• Sales, Marketing, Research and Development (R&D), Systems Engineering, Test Engineering, Operations, Training, Program Management, Procurement, Finances, Billing, Customer Services, and Legal.

Exhibit 1

Exhibit 1

Release Processes

There are nine Release specific processes. Together with the PMBOK® Guide five processes and eight knowledge areas, they form what is known as Release Management. The Release processes are:

Functional Product Request, Release Packaging, Documentation, Development, Change Control, Training, Customer Testing, Customer Notification, and Deployment. Both Development and Deployment have subprocesses. The Development subprocesses are: Lab and Field Tests and Quality Gates. The Deployment subprocesses are: Controlled Introduction, General Availability, and Back-Out.

Customer Testing and Customer Notification are not always applicable.

Role of the Various Organizations


If the need for the new software is dictated by customer's demand, Sales is the first group to bring the request forth. Sales work with Marketing to formalize the request and begin the Functional Product Request (FPR) process. The FPR process is the mechanism through which functional departments may request development resources from Research and Development.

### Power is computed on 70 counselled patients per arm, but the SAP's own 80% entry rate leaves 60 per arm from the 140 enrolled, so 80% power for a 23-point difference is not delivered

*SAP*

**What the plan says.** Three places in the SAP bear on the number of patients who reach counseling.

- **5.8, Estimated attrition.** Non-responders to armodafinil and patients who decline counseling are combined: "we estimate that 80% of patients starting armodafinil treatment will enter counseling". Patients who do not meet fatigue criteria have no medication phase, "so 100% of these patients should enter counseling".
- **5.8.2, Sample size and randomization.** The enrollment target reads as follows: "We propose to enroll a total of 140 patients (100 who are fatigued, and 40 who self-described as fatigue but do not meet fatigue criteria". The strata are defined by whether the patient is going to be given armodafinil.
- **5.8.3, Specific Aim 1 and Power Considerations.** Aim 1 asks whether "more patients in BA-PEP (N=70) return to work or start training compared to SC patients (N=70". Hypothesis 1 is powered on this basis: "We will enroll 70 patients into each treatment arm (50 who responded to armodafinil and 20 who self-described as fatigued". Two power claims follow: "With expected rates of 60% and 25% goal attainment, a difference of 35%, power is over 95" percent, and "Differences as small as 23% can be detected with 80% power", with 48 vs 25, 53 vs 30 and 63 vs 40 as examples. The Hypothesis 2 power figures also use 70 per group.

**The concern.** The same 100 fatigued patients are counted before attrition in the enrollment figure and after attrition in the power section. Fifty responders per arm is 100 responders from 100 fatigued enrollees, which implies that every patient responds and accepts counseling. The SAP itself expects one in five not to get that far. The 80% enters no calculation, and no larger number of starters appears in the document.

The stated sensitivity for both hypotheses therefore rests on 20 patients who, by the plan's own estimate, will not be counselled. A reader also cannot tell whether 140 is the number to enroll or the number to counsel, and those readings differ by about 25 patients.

In addition, Sales is an important member of the Release Team. They are particularly involved in the Training, Customer Testing, and Customer Notification processes.


Marketing is the business unit eyes and ears. They keep abreast of what is “on the street,” what the competition is doing. They work with Sales to create packages that will make it easier for them to gain new customers. They often also request upgrades to existing packages in order to retain old customers.

They are an integral part of the Release Team.

Research and Development (R&D)